People enjoy being with their own kind. Beautiful people gravitate to beautiful people. Bright people like to be with bright people. The wealthy find others with wealth. Artists enjoy other artists. Like attracts like: it’s a fact of life.
But it not always a good fact of life. Especially if elitism forms and only the brightest and most beautiful are valued. Or when pecking orders disrupt friendships in a continuing reshuffle of who is the most able; or the brightest by a given measure; or the most beautiful for the day.
At worst it can be formalized as a religious caste system. Indian Dalits, for instance, know they will never be Brahmins no matter how much wealth or education they achieve: they’re always untouchable.
At school it may be the grade-point-average; or membership in an exclusive club or elevation to a team. We all know how it works—whether or not we were successful. Value is based on ranking, and rank always has its privileges.
In most cases status is earned. Outstanding athletes or scholars achieve a higher place on an exclusive team by displaying physical or cognitive skills. Yet in some cases a person’s standing only comes by birth into a high caste or into wealth. So it seems tragic when a person is born into poverty or when some are born with serious birth defects.
But let’s shift directions now. What binds Christians to each other—the “like attracts like”—in biblical terms? And we need mention the Bible here because many Christian communities may be closer to their non-Christian neighbors than to Jesus and his New Testament followers.
Jesus certainly catches our attention here. He didn’t climb the social ladders of his day: he was a true outsider. His education was minimal and mostly informal. He didn’t join any important clubs, religious denominations, or political parties. He even played a role in having a man born blind so that begging was the man’s only life option. And most of Jesus’ closest companions smelled like used fishnets. So what was there to like about Jesus?
Just this: he came to earth to save sinners. Even as God’s only Son. He came to find and heal the lame and the blind, rather than those who claimed they could walk and could see. He recruited fishermen and tax collectors to his ministry team rather than the stars of the academy. And even in the exception—in his calling Paul who studied in Jerusalem under Gamaliel—Paul dismissed his academic period as so much dung in comparison to meeting and following Christ.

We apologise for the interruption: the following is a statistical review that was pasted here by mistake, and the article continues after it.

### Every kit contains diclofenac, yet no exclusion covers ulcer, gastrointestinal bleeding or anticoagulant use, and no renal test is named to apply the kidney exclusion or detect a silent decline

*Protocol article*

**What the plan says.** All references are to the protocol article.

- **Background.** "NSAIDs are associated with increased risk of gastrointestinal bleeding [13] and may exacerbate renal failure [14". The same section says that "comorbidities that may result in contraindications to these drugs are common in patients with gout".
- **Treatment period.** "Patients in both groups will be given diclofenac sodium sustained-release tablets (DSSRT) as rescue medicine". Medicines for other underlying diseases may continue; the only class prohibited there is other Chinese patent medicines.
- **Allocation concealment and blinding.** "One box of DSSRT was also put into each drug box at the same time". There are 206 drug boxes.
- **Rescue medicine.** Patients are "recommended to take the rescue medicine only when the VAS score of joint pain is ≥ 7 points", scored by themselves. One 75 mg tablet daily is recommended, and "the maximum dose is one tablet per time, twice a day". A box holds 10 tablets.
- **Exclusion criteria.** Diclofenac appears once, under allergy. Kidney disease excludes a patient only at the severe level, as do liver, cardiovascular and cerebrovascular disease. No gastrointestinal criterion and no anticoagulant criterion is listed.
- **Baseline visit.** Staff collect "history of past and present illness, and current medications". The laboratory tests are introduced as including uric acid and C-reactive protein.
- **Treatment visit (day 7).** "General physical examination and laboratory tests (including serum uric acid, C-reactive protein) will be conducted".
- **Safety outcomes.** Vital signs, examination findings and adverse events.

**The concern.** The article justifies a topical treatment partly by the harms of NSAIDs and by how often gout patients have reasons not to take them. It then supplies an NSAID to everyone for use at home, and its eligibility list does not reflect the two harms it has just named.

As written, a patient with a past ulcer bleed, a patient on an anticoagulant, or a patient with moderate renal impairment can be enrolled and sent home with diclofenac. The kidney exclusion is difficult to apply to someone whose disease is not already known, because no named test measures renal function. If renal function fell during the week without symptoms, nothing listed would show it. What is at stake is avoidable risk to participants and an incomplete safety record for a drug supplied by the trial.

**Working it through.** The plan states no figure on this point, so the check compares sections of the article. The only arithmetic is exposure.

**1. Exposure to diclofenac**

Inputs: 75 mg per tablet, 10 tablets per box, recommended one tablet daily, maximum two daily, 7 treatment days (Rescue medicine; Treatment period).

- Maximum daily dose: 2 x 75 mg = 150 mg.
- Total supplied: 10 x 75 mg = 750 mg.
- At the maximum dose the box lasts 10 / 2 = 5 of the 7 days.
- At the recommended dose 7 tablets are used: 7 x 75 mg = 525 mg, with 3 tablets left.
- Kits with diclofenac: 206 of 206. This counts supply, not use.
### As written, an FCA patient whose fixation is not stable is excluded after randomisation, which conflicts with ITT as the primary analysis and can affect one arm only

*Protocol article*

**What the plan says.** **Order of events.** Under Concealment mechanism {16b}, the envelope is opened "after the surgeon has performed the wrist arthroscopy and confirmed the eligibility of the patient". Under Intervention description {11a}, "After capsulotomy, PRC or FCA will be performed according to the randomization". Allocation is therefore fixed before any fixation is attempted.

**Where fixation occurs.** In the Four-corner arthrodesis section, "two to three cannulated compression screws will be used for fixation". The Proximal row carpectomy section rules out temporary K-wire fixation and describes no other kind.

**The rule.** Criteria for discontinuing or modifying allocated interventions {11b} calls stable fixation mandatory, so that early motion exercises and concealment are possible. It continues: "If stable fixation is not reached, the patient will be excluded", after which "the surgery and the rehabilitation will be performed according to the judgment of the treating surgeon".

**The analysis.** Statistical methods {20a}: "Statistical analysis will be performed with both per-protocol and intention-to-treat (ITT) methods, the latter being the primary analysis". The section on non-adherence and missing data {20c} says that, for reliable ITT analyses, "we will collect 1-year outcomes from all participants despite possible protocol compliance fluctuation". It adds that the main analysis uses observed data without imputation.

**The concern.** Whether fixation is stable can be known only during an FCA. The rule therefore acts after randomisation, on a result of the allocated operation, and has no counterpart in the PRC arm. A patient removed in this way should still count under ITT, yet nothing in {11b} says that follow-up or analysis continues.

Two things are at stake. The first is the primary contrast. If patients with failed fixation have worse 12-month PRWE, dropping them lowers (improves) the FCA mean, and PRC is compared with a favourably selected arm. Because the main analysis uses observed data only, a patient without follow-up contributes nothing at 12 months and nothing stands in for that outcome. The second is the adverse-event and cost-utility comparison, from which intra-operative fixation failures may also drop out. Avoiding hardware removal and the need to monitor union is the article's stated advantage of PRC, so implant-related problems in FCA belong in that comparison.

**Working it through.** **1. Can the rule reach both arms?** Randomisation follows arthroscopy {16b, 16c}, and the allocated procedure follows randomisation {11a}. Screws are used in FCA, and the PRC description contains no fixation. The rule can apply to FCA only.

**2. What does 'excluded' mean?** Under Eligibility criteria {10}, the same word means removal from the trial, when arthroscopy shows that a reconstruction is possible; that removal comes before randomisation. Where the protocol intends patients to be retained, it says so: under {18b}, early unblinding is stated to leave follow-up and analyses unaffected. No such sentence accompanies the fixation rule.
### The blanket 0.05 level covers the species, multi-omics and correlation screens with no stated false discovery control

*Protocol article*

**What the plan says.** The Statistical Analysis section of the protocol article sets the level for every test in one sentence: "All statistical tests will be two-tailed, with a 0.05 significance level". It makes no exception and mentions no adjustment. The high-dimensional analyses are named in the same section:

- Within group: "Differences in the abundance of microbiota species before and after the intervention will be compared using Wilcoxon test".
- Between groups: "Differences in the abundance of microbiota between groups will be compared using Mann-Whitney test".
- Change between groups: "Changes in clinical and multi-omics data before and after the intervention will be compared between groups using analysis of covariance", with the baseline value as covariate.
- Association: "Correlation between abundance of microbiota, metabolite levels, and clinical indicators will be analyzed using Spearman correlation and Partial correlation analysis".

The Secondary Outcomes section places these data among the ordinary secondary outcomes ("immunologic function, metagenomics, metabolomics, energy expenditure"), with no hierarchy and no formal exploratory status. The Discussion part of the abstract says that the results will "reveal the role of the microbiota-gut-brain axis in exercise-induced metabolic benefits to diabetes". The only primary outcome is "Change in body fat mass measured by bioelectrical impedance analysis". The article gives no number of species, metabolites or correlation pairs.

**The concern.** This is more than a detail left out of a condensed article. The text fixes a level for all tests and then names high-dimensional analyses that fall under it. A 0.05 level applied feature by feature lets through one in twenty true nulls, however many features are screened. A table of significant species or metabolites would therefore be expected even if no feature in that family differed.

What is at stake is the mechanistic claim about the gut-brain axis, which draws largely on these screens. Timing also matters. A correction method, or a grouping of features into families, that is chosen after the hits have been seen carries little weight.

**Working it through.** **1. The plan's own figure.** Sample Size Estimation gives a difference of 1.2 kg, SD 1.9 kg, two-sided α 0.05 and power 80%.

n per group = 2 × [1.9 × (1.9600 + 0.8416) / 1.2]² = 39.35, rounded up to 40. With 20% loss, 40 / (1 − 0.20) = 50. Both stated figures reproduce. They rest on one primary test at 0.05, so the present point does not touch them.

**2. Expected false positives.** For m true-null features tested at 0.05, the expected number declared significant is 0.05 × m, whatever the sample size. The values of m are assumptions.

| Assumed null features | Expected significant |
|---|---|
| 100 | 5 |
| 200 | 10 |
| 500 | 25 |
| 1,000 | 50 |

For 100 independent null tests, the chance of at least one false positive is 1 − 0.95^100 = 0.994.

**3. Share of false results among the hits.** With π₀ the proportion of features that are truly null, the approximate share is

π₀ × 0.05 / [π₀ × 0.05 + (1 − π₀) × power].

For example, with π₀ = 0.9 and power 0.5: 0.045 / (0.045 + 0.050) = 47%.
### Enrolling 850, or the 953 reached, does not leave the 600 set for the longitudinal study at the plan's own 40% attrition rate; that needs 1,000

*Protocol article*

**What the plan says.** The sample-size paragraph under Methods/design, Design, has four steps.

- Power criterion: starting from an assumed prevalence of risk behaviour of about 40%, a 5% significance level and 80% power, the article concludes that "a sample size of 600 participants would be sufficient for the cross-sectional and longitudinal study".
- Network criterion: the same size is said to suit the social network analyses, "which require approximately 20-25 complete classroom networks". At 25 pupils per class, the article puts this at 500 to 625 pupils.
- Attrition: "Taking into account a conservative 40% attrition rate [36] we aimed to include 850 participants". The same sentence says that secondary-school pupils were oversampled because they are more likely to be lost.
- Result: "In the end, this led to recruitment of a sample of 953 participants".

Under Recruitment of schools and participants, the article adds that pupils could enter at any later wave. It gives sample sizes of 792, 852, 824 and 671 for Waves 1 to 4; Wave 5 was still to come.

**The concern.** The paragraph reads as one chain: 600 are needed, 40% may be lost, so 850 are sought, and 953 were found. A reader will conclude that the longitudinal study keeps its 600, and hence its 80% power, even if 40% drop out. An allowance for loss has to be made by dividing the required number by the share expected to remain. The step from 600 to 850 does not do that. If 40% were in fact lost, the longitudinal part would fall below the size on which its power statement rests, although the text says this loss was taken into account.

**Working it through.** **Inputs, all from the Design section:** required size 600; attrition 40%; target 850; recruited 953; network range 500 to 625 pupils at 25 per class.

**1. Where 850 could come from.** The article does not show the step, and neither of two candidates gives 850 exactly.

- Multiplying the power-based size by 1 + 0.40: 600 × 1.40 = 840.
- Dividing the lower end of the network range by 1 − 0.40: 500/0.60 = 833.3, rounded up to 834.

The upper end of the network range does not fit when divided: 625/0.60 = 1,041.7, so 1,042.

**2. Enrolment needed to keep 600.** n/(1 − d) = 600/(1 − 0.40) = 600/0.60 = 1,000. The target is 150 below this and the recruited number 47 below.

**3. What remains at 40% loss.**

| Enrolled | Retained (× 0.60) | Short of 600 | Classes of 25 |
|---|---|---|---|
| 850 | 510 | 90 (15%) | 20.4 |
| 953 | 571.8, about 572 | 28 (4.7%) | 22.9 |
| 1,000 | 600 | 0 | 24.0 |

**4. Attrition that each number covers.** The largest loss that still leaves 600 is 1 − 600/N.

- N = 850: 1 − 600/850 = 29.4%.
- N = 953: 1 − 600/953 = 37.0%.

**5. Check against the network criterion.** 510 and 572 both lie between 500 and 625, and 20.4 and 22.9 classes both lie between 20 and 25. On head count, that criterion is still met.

And that brings us to the ultimate “like” that bonds authentic Christians together: Jesus as the one who loves us. His personal attractiveness, depth of insight, and his self-giving is all beyond measure. He has unsearchable depths as a person and offers that depth to all who seek him and follow him.
So, once again, the Christian life is upside-down and we’re reminded of Christ’s warning in the face of 1st century materialism, that “what is exalted among men is an abomination in the sight of God” (Luke 16:17). Yet he abandoned this sort of critique among those who knew their status as sinners: the guilty and the shamed underside of society.
Instead he offered grace: “Those who are well have no need of a physician, but those who are sick. I have not come to call the righteous but sinners to repentance” (Luke 5:31-32).
So the “like” in us that attracts Jesus to us and us to Jesus is not found in any claims of our being good, but in the power of his love that captures us. He is active in meeting our needs and in extending his mercy. And we, with God’s love now poured out in our hearts by his Spirit, start to act like him in caring for others.
And it allows us to relax because we don’t need to compete any longer with all the social stars we know. Instead we get to love them if and when they have time for us. We get to be like Jesus.